Factory design: 5 mistakes you should avoid at all costs
“Anything that can go wrong will go wrong”. How to counteract Murphy’s law through good design.
Traditional factory design must reinvent itself
The traditional approach to factory design systematically divides the design process into several goal-oriented phases, ranging from the initial idea to the commissioning of production, and is carried out with the help of various tools and methods. Due to the many components that need to be taken into account during factory design, ways must therefore be found to minimise design complexity.
Against the backdrop of global competition, and the constant shortening of product life cycles with an ever increasing diversity of variants, additional goals such as adaptability, sustainability and innovation must also be taken into account. The current discussion on climate change has also given high priority to environmental protection and the conservation of resources.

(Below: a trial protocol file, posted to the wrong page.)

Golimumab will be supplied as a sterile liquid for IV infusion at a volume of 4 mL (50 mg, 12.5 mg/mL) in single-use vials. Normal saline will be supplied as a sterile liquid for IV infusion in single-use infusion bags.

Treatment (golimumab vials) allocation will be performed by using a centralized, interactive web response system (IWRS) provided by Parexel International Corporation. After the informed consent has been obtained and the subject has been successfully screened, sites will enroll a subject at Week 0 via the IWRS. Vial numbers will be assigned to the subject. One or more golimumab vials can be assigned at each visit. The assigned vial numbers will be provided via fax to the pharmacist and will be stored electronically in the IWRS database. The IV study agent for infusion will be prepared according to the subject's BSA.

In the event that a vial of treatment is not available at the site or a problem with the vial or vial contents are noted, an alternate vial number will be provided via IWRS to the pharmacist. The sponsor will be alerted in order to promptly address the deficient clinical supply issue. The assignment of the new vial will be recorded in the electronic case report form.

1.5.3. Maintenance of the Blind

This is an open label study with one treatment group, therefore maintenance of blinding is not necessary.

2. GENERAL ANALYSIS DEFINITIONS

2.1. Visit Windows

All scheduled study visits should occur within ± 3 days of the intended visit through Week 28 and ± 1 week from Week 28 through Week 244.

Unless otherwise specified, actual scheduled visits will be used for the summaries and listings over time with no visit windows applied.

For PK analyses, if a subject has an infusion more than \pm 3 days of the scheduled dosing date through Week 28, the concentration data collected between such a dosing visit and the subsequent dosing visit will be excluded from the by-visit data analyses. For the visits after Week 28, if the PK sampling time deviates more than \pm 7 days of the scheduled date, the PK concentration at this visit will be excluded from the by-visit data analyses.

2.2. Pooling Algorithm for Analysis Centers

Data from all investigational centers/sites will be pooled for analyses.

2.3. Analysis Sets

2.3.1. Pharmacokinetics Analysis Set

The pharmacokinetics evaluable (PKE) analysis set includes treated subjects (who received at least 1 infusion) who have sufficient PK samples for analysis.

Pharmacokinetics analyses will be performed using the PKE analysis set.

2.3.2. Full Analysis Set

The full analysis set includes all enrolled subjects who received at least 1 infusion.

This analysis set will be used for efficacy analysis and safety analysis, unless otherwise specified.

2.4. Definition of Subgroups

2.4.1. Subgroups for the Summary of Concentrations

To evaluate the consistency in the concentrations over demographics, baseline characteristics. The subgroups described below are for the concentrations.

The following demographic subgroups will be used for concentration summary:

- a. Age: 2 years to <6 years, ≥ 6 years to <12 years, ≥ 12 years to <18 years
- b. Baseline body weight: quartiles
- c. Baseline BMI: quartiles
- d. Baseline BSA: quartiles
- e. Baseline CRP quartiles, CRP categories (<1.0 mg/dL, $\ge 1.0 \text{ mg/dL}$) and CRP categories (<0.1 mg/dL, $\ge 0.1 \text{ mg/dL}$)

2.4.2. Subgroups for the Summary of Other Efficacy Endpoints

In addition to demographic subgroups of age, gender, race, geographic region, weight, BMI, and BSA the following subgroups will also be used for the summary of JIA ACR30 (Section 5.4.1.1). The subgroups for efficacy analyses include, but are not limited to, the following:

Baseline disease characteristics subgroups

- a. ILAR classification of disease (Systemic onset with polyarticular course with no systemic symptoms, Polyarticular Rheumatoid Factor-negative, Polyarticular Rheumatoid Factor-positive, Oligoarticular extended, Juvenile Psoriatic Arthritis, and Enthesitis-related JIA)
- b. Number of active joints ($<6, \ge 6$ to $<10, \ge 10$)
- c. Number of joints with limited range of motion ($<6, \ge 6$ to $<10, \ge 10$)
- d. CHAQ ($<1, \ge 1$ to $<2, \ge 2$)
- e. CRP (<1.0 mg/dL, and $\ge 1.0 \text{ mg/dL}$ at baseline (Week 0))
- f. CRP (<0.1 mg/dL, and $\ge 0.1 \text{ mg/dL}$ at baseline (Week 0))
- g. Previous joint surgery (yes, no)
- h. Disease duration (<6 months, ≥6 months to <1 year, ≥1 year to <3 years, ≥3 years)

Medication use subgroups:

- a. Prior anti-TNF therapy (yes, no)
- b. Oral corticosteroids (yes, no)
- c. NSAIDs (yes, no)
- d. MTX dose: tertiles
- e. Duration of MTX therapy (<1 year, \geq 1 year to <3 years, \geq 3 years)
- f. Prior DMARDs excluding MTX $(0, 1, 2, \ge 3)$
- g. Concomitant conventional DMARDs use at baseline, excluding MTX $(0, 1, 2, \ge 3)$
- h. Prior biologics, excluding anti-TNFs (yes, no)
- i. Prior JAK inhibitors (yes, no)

Vergl. Wikipedia: https://de.wikipedia.org/wiki/Fabrikplanung
Everything that can go wrong…
What are the most common mistakes in factory design?
Mistake #1: Not using 3D design
Mistake #2: Not re-using existing designs
Existing design data is a valuable asset and should therefore be re-used in new designs where appropriate. This helps to avoids mistakes and can save a lot of time in the design phase. It is often perceived that 2D drawings of existing factories are not suitable for use in a new 3D design, and that existing 3D models of large machines cannot be imported into an entire 3D factory layout due to their data size. In practice it comes down to having the right CAD software to achieve the optimal integration of 2D with 3D. Modern factory design systems can handle designs with thousands of components in them and also simplify complex models where necessary during import. They can even convert 2D factory building plans into 3D models. In this way, existing design data can be meaningfully and sustainably re-used, and form the basis for the successful design of future factories.